The Einstein summation convention, introduced by Albert Einstein, is a notational convention that represents summation over a set of indexed term in a formula, achieving notational brevity. With Einstein summation convention, many common linear algebraic operations on multi-dimensional arrays can be represented in a simple fashion.


numpy.einsum implements the evaluation of Einstein summation convention. The subscripts string is a common-separated list of subscript labels, where each label refers to a dimension of the corresponding operand. When a label is repeated, it is summed. The rules of numpy.einsum can be summarized as1:

  1. Repeating subscript between input arrays means that values along those axes will be multiplied. The products make up the values for the output array.
  2. Omitting a latter from the output means values along that axis will be summed.
  3. We can return the unsummed axes in any order (specified by the output subscripts).

In implicit mode (without output subscript labels), the axes of output are reordered alphabetically according to the chosen subscripts. In explicit mode (with output subscript labels), the output can be directly controlled by specifying output subscript labels. For example, in implicit mode, ij,jk returns the matrix multiplication of input operands, however ij,jh returns the transpose of matrix multiplication, because h precedes i in alphabet. In explicit mode, the output axes order can be directly specified as ij,jh->ih.

>>> a = np.array(range(0, 4)).reshape(2, 2)
>>> b = np.array(range(0, 6)).reshape(2, 3)
>>> np.einsum("ij,jk", a, b)
array([[ 3,  4,  5],
       [ 9, 14, 19]])

>>> np.einsum("ij,jh", a, b)
array([[ 3,  9],
       [ 4, 14],
       [ 5, 19]])

>>> np.einsum("ij,jh->ih", a, b)
array([[ 3,  4,  5],
       [ 9, 14, 19]])

All indices in an Einstein summation can be partitioned into two sets:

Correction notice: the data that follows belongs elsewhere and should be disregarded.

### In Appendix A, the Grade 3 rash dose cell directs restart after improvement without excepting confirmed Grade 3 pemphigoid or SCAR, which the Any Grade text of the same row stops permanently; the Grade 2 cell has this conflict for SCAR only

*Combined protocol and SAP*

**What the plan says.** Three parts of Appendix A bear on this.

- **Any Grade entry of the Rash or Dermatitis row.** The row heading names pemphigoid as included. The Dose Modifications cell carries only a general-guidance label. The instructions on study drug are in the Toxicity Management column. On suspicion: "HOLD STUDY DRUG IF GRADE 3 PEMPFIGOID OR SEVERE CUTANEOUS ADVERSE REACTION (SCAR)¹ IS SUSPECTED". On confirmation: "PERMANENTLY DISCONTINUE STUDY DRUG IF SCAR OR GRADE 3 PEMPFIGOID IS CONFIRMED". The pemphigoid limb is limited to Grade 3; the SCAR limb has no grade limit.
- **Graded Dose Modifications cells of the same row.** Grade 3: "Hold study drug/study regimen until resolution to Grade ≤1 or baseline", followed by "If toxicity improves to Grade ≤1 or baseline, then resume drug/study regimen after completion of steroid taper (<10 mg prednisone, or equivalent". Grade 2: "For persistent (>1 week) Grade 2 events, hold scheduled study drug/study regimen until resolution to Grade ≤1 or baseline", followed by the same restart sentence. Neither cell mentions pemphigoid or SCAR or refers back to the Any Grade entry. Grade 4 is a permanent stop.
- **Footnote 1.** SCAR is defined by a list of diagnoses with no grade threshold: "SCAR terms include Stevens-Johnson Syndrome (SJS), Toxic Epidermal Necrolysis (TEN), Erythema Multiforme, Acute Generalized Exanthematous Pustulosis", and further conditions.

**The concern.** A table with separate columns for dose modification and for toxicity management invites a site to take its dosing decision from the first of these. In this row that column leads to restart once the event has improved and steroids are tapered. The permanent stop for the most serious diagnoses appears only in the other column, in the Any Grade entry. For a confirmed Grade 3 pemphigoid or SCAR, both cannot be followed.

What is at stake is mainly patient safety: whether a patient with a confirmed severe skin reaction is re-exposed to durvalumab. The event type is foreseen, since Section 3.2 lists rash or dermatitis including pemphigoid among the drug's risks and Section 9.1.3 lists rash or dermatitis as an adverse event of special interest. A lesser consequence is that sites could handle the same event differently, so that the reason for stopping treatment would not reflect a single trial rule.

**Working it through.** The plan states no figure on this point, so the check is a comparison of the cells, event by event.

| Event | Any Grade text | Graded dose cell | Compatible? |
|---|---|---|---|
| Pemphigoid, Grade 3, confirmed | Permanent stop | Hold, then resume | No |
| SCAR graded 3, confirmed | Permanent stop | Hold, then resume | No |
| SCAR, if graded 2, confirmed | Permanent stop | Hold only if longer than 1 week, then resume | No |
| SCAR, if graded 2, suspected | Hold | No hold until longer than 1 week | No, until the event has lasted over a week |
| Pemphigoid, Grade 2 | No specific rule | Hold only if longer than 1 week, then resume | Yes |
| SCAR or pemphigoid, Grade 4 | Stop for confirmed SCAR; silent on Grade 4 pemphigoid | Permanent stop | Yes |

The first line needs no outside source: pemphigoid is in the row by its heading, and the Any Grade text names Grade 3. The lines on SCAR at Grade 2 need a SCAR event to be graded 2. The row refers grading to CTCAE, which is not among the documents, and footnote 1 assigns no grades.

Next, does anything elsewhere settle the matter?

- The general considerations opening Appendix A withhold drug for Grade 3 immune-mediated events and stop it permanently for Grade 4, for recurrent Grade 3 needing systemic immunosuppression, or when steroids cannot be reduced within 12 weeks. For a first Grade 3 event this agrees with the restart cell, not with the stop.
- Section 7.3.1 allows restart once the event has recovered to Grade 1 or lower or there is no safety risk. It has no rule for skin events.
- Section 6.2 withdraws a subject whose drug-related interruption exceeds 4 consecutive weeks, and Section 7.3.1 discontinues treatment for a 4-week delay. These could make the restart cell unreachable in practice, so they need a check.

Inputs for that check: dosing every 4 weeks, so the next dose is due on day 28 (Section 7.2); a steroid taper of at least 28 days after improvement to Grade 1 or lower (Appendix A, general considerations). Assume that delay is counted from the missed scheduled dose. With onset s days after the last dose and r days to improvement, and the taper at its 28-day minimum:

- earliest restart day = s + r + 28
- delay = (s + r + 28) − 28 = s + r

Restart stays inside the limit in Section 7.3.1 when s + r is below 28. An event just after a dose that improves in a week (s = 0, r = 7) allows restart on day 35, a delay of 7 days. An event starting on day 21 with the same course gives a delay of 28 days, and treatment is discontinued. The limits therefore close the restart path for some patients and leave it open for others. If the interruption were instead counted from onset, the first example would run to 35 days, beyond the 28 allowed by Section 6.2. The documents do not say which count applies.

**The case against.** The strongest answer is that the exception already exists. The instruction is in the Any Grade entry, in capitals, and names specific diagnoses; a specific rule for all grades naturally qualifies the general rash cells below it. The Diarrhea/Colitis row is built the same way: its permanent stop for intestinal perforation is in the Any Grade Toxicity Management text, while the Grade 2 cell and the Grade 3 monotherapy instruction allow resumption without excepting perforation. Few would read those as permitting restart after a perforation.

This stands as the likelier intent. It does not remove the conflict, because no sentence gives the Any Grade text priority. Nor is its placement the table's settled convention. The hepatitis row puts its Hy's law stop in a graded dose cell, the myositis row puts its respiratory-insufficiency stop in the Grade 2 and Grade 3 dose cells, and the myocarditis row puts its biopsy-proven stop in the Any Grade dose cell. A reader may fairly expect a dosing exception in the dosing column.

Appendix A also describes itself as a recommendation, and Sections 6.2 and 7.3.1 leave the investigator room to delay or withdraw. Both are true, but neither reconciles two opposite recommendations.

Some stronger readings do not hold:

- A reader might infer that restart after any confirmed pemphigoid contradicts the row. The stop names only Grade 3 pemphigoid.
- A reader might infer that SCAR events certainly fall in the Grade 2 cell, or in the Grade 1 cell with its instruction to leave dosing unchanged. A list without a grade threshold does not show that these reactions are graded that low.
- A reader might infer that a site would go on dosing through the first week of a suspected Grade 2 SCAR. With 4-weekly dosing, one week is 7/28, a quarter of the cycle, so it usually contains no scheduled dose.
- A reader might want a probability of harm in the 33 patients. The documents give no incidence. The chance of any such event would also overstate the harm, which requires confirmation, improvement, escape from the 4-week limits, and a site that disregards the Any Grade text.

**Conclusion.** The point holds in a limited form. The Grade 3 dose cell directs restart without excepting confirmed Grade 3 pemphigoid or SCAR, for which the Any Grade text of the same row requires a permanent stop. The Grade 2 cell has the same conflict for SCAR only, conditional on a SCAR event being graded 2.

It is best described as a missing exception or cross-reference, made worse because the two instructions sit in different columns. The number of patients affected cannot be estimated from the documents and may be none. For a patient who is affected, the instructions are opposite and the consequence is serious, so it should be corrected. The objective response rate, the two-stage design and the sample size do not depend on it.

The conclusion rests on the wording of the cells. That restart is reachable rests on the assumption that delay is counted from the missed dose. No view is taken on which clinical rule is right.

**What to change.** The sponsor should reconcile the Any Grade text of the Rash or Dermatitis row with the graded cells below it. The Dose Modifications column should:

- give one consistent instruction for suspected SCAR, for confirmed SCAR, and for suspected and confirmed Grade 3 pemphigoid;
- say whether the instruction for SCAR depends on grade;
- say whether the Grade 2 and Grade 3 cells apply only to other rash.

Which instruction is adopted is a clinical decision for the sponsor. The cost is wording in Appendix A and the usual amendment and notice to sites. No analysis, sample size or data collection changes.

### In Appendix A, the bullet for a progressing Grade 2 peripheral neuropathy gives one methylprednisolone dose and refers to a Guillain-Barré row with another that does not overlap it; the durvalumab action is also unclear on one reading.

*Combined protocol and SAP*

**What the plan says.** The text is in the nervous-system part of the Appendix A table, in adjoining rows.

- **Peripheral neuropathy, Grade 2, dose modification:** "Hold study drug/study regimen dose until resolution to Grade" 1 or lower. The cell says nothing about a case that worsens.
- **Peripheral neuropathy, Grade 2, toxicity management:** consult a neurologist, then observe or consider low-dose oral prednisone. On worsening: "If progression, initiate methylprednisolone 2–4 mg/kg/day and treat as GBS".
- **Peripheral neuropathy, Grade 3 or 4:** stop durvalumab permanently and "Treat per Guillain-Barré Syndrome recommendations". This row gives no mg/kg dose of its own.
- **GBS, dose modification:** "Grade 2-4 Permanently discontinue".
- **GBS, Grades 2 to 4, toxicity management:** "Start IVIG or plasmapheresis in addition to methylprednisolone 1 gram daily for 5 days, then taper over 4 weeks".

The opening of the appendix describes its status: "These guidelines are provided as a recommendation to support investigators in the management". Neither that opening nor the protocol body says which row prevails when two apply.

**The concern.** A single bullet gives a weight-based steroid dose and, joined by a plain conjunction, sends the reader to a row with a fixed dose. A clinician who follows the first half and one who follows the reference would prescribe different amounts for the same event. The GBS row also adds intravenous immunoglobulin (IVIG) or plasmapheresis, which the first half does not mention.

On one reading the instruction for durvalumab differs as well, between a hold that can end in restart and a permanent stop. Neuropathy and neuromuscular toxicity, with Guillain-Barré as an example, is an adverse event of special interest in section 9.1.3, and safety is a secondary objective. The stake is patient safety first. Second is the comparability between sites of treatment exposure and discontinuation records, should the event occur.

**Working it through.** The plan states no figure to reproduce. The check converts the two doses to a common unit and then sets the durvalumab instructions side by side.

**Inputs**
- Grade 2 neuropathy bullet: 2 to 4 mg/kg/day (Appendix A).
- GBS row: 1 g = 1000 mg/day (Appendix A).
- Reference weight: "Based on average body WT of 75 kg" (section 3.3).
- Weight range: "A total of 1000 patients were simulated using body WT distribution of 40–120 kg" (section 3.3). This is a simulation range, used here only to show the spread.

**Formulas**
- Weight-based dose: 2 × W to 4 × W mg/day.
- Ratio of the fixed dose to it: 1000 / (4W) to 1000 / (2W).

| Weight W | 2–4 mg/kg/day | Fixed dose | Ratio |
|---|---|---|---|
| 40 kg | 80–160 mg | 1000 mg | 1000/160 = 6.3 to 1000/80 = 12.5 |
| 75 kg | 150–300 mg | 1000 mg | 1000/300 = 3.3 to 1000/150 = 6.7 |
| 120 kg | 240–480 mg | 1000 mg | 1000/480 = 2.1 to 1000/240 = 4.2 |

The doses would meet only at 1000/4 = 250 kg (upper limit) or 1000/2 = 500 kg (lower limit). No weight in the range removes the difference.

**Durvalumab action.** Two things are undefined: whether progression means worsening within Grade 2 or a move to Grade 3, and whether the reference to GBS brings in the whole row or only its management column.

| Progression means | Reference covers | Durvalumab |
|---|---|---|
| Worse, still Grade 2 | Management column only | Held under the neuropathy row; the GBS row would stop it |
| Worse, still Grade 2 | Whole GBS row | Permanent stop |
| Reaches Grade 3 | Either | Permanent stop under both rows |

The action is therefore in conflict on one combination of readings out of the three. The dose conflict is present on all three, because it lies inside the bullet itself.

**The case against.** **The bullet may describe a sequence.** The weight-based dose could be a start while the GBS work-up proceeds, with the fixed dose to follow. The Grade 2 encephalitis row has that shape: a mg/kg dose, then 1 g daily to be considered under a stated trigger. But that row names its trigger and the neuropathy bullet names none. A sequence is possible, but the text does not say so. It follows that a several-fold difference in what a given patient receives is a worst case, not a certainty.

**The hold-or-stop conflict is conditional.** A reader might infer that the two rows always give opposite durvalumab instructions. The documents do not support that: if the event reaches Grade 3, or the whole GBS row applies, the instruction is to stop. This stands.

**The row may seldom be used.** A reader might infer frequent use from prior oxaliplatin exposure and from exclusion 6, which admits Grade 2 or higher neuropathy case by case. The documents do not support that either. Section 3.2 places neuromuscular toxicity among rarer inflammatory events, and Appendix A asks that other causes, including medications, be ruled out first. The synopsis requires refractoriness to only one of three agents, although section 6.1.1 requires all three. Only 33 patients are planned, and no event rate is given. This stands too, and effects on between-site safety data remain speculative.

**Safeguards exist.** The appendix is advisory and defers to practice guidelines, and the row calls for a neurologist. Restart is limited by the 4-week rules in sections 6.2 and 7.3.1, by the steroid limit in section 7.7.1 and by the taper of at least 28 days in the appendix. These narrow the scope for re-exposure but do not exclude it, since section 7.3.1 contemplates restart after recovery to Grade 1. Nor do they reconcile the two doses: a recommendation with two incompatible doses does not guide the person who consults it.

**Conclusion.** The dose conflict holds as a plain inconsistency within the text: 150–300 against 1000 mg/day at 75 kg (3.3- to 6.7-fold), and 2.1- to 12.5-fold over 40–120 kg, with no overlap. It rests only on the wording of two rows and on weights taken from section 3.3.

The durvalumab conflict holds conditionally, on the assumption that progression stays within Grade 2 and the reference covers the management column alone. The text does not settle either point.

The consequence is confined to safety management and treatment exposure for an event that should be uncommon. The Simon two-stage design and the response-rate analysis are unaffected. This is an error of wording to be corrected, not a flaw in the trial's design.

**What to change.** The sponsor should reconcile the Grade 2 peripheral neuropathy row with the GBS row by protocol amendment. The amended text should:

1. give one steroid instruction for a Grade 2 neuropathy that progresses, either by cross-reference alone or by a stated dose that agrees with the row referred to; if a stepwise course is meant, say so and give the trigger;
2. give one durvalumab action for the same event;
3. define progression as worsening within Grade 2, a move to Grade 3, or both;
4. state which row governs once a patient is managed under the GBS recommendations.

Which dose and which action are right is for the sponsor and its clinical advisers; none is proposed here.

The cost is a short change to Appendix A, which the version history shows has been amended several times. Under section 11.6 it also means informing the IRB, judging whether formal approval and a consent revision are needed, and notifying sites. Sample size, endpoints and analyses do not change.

• free indices: used in the output specification, associated with the outer for-loop.
  • summation indices: used to compute and sum over the product terms, associated with the inner for-loop.

The basic idea can be elaborated with the following example2:

Matrix Multiplication with `einsum`

The numpy-style broadcasting is supported by using ..., or Ellipsis. For example,

  • i...i means take the trace along the first and last dimensions.
  • ...ii->...i means take the diagonal of the last two dimensions.
  • ij...,jk...->ik... returns a matrix multiplication with the left-most indices instead of the right-most indices.

When there is only one operand, no axes are summed, and no output parameter is provided, a view into operand is returned, instead of returning a new array. When the input array is mutable (writable), the result view is also mutable (writable). For example,

>>> a = np.array(range(9)).reshape(3, 3)
>>> np.einsum("ii->i", a)[:] = -1
>>> a
array([[-1,  1,  2],
       [ 3, -1,  5],
       [ 6,  7, -1]])

The einsum can be used to implemented many common linear algebraic operators on multi-dimensional arrays34:

  • np.trace: ii or ii->

    The i is repeated, thus will be summed.

  • np.diag: ii->i

    The i is repeated, but also occurs in output, thus won’t be summed.

  • np.sum(axis=1): ij->i

    The i is repeated (in input and output) and j isn’t, thus the i axes will be summed.

  • np.sum(axis=k): ...j...->...

    Sum over a single index for high-dimensional arrays.

  • np.transpose: ji or ij->ji

  • np.inner: i,i

  • Matrix-vector multiplication: ij,j

  • Matrix-matrix multiplication: ij,jk or ij,jk->ik

  • Vector outer product: i,j


numpy.einsum_path evaluates the lowest cost contraction order for a given Einstein summation notation, by considering the creation of intermediate arrays. The result of einsum_path is the order of input contraction, and can be used by einsum repeatedly later to evaluate the expression, without computing the optimization plan repeatedly.

>>> a = np.ones(64).reshape(2, 4, 8)
>>> path = np.einsum_path('ijk,ilm,njm,nlk,abc->', a, a, a, a, a, optimize='optimal')
>>> print(path[0])
['einsum_path', (0, 3), (0, 1), (1, 2), (0, 1)]
>>> print(path[1])
  Complete contraction:  ijk,ilm,njm,nlk,abc->
         Naive scaling:  9
     Optimized scaling:  5
      Naive FLOP count:  1.311e+06
  Optimized FLOP count:  2.305e+03
   Theoretical speedup:  568.642
  Largest intermediate:  6.400e+01 elements
scaling                  current                                remaining
   5               nlk,ijk->injl                       ilm,njm,abc,injl->
   5               njm,ilm->injl                          abc,injl,injl->
   4                 injl,injl->                                   abc,->
   3                      ,abc->                                       ->
>>> np.einsum('ijk,ilm,njm,nlk,abc->', a, a, a, a, a, optimize=path[0])